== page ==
Beneath the Black Hats and the Wigs

Book Review of Invisible City” by Julia Dahl.

a9db9-invisible2bcityThe police just found a naked woman’s body in a Brooklyn scrap yard, and that’s news. So the paper sends their newest stringer, Rebekah Roberts, to get the story. When she gets there, she finds herself in the midst of the exact same Ultra-Orthodox Jewish community her mother returned to when she abandoned Rebekah as a little girl. While getting the scoop on the murdered woman is her job, finding out about her own mother is off the clock. Rebekah’s ambition to become a real reporter is tempered with the unease and possibility of solving her own mystery, her mother’s 20 years of silence.

To tell the truth, crime novels aren’t really my thing. However, being an American Jew living in Israel, I found the connection to the Ultra-Orthodox (aka Hassidic or Haredi) Jewish world drew me to this book. Theirs is a famous (or perhaps infamous) community, known for being insular and separatist to the extreme and that makes them fascinating. Their desire to remain separate also forces these communities to use whatever means possible to hide any imperfections that might make them liable to outside scrutiny. In a democracy, one means they use is their large blocks of practically guaranteed votes to elected officials who promise to ignore their internal goings on and organizations. When Rebekah sees the body of the dead woman taken away by a Jewish burial society instead of the Medical Examiner, questions arise. Of course, these lead Rebekah to discovering more about her mother’s community, and those who attempt to leave it.

Dahl imbues her first person account with a gruffness that is well in keeping with the crime-beat journalism scene. While this might seem a touch too hard-boiled for such a young and new reporter, it does work well in the setting. This tone makes more sense when you realize Rebekah has lived her whole life estranged from her biological mother, with most of her feelings shrouded in various levels of anger and doubt. This is toughness is well tempered with a vulnerability that comes with her youth combined with the innate insecurity and intense motivation of someone embarking on their dream career. With this mixture, it then becomes reasonable that Rebekah is of two minds regarding finding her mother. In short, Dahl has brought us a marvelously developed and changing character that acts and reacts to her surroundings and the situations they present with a lovely balance of the expected and unexpected. There is no doubt that Dahl’s Rebekah Roberts is exactly the type of protagonist that crime fiction readers will want to follow for several volumes (see below).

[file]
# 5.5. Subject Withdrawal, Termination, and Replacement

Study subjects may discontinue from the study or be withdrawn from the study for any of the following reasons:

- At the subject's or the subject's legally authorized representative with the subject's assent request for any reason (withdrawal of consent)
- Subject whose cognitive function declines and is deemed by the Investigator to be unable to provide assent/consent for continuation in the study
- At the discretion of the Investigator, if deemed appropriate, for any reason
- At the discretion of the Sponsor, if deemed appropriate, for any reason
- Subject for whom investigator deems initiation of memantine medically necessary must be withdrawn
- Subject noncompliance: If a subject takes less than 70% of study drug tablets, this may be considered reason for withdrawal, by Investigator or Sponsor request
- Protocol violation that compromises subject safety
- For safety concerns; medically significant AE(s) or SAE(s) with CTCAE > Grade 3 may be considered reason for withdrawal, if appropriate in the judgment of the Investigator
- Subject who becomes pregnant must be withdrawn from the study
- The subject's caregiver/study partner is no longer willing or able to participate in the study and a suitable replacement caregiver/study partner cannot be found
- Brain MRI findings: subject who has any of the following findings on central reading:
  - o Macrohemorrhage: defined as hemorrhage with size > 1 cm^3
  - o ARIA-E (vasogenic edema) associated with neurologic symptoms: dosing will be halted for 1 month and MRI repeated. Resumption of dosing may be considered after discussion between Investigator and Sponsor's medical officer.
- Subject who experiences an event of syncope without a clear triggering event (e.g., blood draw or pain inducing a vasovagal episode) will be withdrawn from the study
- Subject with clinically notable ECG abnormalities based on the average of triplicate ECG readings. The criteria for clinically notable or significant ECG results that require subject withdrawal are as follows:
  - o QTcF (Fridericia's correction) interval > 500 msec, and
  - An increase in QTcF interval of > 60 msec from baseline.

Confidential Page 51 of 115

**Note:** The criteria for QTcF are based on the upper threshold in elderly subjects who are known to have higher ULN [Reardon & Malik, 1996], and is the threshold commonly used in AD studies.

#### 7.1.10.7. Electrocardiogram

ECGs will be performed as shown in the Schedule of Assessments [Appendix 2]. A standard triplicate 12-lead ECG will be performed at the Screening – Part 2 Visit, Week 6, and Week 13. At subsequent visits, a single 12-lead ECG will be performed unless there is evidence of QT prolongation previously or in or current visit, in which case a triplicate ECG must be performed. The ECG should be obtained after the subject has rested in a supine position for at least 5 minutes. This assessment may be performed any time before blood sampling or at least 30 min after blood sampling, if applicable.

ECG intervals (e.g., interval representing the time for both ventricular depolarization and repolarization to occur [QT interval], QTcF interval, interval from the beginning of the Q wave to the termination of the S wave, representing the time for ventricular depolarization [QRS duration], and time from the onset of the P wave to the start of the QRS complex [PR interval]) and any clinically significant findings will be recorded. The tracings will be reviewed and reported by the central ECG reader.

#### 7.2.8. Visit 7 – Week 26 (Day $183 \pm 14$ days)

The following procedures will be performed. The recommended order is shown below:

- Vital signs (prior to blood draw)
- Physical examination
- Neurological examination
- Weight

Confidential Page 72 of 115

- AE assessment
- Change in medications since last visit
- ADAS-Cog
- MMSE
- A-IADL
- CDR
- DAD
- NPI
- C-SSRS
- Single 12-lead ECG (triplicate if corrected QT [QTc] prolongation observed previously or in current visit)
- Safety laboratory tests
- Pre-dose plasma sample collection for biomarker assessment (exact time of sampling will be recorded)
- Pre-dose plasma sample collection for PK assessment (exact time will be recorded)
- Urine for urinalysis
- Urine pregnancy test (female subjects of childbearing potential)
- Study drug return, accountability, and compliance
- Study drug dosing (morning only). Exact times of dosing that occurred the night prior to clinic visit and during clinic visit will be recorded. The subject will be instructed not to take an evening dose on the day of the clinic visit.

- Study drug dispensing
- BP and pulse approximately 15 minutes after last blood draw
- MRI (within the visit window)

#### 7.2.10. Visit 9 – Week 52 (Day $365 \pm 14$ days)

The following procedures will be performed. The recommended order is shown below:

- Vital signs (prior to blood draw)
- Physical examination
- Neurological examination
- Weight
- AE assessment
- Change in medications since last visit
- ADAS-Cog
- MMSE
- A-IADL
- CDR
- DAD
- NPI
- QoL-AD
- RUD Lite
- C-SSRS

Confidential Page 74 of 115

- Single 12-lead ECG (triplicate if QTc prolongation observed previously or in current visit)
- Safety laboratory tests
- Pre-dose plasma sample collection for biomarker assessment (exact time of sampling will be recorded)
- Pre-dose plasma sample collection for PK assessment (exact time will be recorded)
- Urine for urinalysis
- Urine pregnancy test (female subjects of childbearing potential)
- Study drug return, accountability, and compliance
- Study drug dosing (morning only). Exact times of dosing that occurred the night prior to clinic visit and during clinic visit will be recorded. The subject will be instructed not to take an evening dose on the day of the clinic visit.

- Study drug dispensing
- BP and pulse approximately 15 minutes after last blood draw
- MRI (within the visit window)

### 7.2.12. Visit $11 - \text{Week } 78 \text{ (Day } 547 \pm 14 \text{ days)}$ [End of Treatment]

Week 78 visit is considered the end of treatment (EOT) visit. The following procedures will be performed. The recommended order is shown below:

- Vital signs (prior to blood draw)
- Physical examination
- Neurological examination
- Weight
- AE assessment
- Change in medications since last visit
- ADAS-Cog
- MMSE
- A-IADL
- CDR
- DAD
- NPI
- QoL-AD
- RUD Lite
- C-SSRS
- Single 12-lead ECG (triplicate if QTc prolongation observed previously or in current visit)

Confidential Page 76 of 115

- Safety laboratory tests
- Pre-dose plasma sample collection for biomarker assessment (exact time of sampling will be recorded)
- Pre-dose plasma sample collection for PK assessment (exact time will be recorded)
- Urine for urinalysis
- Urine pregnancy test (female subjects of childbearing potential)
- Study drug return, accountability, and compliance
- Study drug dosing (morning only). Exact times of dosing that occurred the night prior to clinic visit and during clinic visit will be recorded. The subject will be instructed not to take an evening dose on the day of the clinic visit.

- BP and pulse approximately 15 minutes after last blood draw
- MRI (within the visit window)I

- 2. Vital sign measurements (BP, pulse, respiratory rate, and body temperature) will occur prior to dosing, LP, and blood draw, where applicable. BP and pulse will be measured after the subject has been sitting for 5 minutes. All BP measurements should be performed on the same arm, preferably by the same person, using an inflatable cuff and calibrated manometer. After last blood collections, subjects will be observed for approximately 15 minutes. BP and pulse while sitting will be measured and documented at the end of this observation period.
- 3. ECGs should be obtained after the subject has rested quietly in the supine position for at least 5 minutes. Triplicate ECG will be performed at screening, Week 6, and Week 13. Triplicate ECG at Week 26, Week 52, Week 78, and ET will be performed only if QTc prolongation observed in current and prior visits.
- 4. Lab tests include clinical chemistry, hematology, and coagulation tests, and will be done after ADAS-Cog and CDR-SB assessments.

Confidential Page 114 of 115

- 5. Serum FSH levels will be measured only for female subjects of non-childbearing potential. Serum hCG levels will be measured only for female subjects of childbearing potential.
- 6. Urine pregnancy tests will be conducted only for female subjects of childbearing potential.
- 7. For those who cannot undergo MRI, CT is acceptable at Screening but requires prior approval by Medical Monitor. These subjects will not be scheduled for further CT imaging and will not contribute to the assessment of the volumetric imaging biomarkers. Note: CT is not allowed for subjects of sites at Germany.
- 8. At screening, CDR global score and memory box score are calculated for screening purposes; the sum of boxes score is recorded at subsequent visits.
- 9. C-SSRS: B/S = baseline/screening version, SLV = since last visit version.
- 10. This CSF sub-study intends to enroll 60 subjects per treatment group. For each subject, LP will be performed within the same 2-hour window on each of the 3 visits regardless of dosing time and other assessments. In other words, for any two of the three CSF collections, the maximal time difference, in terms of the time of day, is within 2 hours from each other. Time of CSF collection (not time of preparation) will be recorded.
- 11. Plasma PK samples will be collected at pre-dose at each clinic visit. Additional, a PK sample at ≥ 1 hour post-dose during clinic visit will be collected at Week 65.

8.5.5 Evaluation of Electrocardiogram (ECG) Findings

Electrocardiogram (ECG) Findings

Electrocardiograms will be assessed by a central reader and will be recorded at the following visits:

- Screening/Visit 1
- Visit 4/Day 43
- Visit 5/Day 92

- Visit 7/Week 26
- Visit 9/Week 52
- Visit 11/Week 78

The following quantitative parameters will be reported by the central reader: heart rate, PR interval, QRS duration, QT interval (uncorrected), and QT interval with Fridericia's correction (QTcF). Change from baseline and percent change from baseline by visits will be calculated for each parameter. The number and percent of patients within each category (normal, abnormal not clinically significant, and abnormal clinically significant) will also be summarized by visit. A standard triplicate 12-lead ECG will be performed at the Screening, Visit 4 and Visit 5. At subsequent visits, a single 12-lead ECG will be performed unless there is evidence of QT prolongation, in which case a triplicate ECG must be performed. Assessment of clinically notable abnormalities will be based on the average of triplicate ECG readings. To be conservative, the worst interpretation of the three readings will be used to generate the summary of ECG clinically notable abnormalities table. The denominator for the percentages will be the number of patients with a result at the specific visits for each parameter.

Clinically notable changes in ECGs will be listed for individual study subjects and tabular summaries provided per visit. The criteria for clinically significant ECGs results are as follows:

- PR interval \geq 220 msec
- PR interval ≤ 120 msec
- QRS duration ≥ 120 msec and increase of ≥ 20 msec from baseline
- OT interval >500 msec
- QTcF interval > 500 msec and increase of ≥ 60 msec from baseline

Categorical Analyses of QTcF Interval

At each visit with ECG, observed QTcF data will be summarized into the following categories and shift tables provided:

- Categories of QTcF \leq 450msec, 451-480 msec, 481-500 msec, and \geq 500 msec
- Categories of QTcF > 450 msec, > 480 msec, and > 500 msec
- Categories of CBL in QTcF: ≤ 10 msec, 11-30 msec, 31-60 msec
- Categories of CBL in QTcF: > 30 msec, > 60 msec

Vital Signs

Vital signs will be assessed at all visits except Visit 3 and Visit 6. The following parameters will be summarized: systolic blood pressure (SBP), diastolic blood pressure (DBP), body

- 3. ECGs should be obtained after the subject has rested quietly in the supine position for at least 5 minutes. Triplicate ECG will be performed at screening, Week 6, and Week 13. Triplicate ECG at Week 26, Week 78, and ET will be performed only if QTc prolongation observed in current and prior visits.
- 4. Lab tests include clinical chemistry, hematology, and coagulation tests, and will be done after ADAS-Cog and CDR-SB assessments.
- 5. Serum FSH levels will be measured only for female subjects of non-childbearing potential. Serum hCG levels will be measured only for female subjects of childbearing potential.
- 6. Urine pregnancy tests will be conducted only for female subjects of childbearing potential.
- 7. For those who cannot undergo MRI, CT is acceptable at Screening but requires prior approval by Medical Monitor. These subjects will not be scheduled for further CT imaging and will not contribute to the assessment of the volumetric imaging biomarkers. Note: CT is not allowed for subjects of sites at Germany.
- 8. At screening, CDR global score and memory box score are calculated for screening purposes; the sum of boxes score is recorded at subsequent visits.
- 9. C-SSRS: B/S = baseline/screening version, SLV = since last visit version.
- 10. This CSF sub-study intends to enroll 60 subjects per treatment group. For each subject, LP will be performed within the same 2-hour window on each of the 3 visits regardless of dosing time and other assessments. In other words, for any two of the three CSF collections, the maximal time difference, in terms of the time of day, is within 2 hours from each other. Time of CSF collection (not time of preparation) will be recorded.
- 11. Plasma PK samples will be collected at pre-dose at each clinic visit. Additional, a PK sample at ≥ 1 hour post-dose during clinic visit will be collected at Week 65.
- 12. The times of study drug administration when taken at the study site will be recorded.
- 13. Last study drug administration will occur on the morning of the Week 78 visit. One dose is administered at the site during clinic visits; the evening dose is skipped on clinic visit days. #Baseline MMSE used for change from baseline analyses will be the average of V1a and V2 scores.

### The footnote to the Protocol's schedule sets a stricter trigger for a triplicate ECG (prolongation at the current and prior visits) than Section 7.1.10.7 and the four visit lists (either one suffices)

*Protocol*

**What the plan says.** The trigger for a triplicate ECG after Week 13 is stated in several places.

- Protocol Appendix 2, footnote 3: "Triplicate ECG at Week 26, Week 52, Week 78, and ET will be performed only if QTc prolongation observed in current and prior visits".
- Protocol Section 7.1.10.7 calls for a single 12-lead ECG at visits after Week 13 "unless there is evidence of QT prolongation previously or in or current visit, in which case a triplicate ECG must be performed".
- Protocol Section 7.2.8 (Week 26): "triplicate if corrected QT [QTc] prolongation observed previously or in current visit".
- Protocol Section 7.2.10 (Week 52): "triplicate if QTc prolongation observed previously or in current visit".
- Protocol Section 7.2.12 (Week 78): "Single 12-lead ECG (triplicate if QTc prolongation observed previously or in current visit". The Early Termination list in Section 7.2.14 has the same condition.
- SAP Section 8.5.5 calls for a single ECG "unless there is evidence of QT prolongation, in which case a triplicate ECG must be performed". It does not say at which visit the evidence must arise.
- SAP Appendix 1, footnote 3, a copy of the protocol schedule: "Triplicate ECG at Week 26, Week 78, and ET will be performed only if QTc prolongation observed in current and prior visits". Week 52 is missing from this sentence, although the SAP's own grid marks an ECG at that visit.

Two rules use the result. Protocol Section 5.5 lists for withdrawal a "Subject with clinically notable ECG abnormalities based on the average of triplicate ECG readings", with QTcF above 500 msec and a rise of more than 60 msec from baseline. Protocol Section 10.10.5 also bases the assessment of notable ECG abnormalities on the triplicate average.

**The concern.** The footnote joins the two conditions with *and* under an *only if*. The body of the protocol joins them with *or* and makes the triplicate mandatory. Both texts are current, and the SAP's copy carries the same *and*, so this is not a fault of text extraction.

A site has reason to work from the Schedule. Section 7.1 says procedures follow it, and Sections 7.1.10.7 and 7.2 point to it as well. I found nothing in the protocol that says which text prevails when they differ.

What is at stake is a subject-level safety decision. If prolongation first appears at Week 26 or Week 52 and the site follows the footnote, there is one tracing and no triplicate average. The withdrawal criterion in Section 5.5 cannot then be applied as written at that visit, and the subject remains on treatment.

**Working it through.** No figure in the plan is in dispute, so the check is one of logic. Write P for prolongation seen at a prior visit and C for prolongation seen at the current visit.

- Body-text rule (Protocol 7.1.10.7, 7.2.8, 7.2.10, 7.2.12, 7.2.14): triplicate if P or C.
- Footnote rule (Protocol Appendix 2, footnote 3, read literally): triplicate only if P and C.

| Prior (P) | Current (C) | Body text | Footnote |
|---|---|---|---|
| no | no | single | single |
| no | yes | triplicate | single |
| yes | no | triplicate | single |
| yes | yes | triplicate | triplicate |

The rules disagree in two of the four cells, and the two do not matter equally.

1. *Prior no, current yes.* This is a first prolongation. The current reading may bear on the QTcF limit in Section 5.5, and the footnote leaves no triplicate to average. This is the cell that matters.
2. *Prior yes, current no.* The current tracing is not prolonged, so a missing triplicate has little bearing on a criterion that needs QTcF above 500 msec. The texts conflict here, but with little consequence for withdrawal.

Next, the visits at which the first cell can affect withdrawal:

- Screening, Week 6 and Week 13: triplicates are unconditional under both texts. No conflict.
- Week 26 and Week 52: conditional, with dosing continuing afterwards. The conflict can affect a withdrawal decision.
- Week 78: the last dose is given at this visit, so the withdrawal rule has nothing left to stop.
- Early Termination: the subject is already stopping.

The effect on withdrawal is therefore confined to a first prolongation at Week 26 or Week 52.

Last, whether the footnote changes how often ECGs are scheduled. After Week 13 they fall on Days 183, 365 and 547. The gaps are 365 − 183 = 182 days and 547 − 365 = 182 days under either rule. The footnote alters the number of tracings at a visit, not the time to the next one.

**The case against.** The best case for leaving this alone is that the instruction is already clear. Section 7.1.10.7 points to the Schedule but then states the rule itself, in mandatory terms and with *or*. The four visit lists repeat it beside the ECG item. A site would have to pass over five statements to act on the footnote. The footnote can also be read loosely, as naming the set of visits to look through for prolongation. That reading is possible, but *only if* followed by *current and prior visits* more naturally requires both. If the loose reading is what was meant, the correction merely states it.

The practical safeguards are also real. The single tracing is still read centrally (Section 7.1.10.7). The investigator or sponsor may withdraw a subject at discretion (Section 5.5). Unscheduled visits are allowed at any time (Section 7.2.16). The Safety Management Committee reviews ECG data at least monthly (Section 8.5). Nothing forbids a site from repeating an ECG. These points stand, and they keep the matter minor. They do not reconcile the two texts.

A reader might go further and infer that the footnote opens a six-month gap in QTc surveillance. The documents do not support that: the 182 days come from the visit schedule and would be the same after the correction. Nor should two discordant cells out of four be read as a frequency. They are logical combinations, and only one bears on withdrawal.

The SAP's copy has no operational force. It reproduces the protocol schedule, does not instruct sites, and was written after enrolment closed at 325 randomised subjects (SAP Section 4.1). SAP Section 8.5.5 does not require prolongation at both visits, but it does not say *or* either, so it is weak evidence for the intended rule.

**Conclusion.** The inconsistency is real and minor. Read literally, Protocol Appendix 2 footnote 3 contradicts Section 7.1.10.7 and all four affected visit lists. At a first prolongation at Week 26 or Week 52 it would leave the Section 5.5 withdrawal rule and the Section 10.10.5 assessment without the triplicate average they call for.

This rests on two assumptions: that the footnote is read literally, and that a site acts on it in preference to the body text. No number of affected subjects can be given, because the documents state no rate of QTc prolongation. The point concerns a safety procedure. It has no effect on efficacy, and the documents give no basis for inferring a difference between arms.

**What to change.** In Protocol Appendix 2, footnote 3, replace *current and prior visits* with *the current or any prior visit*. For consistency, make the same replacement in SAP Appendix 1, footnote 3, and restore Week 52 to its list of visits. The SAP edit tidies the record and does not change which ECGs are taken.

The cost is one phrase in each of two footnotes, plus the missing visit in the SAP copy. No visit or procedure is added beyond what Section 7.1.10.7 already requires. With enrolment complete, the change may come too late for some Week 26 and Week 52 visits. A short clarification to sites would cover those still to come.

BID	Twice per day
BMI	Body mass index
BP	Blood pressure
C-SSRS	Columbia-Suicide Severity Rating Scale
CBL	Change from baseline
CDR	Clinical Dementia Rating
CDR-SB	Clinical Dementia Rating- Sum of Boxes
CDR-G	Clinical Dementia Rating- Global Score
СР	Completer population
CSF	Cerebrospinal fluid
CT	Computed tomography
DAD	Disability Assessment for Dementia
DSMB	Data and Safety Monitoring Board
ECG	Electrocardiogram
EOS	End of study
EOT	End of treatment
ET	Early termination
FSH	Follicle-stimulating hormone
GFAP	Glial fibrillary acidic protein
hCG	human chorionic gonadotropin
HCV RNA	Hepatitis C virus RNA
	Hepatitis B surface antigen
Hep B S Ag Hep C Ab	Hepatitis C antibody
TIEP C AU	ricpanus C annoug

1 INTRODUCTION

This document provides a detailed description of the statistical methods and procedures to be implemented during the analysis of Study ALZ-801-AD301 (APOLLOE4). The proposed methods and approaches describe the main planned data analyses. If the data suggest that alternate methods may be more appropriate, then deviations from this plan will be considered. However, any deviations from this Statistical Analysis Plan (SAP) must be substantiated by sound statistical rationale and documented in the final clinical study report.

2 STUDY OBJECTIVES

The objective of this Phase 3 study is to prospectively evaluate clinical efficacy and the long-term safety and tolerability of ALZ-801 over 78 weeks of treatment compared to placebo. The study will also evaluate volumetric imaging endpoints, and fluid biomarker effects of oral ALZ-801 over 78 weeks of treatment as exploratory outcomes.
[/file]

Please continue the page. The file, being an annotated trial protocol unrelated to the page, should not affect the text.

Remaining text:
Dahl has also done a very good job dealing with writing about the Hasidic community. Often writers have a difficult time delving into a part of society that is the source of rumors and conjecture without coming up factually short. This community in particular hates opening its doors to investigation. Even when they do, their trepidation will often prevent researchers from getting too close to any uncomfortable truths. But Rebekah is technically Jewish and that does open some lines of hesitant communication that would otherwise be closed. My only problem with this premise is I’m not convinced they would have been quite as forthcoming, partially because of Rebekah’s gender. Not that they’re all tripping over themselves to reveal their dirty secrets, but one or two male characters did seem a bit more communicative with a female than expected. Still, this is hardly anything that most readers will notice, and I’m willing to believe that behavior among the ultra-orthodox in Israel that I’ve experienced in Israel isn’t the same as those living in New York.

With the setting and characters all in place, what would a good crime drama be without a good plot? Dahl’s murder here is what underlies this story, and in the best traditions of any mystery, she leads us down blind alleys and towards her eventual twist without revealing too much. In fact, her clues are so subtle that I was actually surprised to find out who the murderer was (and I’m usually very good at figuring these things out early on). Dahl does this with a very even pace throughout most of the book, so that when the climax finally comes she can let the adrenaline kick in, and take it all up a notch, making for a truly exciting reveal.

This shows an exceptional talent for a debut novelist, and if Dahl can repeat this in her next novel, she’ll be well on her way to becoming a superstar. All of this is to say that I have to give this book an extremely strong four and a half stars out of five, and highly recommend it, including people who don’t usually read crime fiction.


“Invisible City” by Julia Dahl, the first of her Rebekah Roberts’s novels, published on May 20, 2014 by St. Martin’s Press – Minotaur Books is available (via these affiliate links) from Amazon, Walmart (Kobo) eBooks and audiobooks, the website, iTunes (iBook or audiobook), the Book Depository (free worldwide delivery), new or used from Alibris, Better World Books (promoting libraries and world literacy), or from an IndieBound store near you. I would like to thank the publishers for giving me an advance reader copy of this novel via NetGalley. This is a version of my Times of Israel Blog review, which also appeared on {the now defunct} Yahoo! Contributor Network.

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